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Lord Patten refuses to quit Tories

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BBC logo at BBC Television Centre

© Rex Features

Lord Chris Patten, the government's preferred choice to become the next BBC chairman, has refused to give up his membership of the Conservative Party or quit his paid advisory work.

Speaking yesterday to MPs, Lord Patten said that he would stop taking the Tory whip in the Lords and would resign his post as president of Richmond Park Conservative Association.

However, he confirmed that he would not give up 40 years as "an old-fashioned Tory", especially as the BBC "protocols are clear that that isn't a requirement".

Lord Patten was giving evidence to the Culture, Media and Sport select committee in the first ever "pre-appointment hearing" for the chairman-designate of the BBC Trust.

The committee will give its view on his appointment, though the government will only withdraw his nomination if there is an all-party objection to him taking the role.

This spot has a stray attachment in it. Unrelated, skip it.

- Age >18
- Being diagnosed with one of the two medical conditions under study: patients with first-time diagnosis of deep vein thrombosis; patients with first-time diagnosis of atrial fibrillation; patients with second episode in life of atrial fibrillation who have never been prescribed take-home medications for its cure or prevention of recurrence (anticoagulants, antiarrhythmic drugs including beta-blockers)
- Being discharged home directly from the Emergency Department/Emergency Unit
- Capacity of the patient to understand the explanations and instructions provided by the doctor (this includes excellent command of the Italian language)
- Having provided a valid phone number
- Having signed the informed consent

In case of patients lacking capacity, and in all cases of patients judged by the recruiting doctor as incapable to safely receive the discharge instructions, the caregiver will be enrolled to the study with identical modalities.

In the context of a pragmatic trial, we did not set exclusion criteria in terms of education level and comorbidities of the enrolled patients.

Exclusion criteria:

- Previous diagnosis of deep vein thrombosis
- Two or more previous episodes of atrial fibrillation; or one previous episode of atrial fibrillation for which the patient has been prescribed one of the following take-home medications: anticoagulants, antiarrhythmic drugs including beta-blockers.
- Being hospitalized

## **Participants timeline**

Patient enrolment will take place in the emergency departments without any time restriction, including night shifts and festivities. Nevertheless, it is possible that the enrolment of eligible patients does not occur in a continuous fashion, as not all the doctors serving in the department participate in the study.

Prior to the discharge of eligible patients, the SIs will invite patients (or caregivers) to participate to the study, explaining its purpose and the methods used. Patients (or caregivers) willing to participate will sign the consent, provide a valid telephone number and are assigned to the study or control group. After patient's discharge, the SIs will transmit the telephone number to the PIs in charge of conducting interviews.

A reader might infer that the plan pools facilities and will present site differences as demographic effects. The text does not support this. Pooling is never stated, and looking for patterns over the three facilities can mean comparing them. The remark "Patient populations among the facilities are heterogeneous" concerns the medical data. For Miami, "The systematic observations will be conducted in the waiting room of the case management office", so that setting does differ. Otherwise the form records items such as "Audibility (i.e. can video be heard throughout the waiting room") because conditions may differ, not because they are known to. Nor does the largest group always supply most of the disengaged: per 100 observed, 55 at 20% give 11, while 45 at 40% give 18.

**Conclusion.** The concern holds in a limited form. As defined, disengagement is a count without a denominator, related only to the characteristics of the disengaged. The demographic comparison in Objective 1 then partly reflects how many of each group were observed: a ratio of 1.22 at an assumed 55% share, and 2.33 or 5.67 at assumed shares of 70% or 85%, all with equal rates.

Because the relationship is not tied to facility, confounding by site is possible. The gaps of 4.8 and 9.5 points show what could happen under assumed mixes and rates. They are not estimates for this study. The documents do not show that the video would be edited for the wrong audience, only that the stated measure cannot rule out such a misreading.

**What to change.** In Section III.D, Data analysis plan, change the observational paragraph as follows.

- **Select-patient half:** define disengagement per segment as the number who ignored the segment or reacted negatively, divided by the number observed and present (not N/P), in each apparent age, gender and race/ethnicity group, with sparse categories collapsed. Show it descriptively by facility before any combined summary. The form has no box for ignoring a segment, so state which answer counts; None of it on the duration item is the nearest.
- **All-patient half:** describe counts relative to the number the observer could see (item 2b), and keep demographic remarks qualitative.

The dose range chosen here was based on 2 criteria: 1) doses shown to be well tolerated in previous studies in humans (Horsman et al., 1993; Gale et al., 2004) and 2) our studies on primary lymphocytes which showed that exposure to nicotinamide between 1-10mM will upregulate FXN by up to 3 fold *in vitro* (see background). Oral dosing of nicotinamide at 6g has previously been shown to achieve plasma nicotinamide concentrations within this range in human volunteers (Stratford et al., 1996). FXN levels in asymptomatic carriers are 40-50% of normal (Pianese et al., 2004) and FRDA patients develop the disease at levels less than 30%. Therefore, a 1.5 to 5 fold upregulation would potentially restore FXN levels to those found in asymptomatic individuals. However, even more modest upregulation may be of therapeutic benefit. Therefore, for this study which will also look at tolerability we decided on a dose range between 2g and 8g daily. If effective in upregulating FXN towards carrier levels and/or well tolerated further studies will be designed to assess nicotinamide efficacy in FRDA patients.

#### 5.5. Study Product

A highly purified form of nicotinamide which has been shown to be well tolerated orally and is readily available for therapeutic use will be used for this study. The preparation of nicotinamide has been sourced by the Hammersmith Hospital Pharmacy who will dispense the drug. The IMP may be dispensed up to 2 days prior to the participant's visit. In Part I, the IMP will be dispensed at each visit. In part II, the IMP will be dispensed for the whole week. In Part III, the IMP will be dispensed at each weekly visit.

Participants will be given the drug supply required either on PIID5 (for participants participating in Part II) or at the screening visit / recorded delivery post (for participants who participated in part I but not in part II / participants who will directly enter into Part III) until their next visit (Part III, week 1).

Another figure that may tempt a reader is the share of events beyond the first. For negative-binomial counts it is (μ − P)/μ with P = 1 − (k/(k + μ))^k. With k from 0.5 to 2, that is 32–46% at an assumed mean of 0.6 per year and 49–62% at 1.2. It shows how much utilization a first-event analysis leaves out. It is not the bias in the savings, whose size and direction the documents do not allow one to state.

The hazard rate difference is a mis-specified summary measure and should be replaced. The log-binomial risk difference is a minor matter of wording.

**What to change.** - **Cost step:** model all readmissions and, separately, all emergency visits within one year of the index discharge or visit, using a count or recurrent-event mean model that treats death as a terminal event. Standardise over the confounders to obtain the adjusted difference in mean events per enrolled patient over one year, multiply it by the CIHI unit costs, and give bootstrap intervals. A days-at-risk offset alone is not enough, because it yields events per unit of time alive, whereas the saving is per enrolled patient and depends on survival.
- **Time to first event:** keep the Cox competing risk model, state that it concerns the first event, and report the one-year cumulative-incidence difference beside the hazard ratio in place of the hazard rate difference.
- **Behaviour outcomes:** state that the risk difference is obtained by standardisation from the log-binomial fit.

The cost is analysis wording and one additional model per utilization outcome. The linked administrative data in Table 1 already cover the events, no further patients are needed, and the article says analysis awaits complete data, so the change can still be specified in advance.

Earlier in the week, Labour called on Lord Patten to leave the Tory Party and give up some of his business interests before taking up the new post.

Asked by the committee whether he would be a "Conservative party stooge", Lord Patten replied: "Some people would say that, but I don't think that it would be true".

Tom Watson, a Labour MP and committee member, backed Lord Patten's decision to retain his Tory membership, yet questioned whether there would be a conflict of interest with his paid position on the international advisory board of oil giant BP.

Watson noted that the board had helped BP's management during last year's Gulf of Mexico oil spill, and so asked whether Lord Patten would be able to advise BP and chair the BBC should such a similar event occur.

In response, Lord Patten said that he only advises BP on "strategic and geopolitical issues", but if he thought there was a "question of a conflict" he would resign the post.

Lord Patten told the MPs that it was a "huge honour to help steer the BBC from an analogue to a digital age", despite admitting that he "hardly watched television".

He also talked tough on BBC pay, saying that "the ambition of BBC employees [is] to be paid almost the same as a bankers at Barclays".

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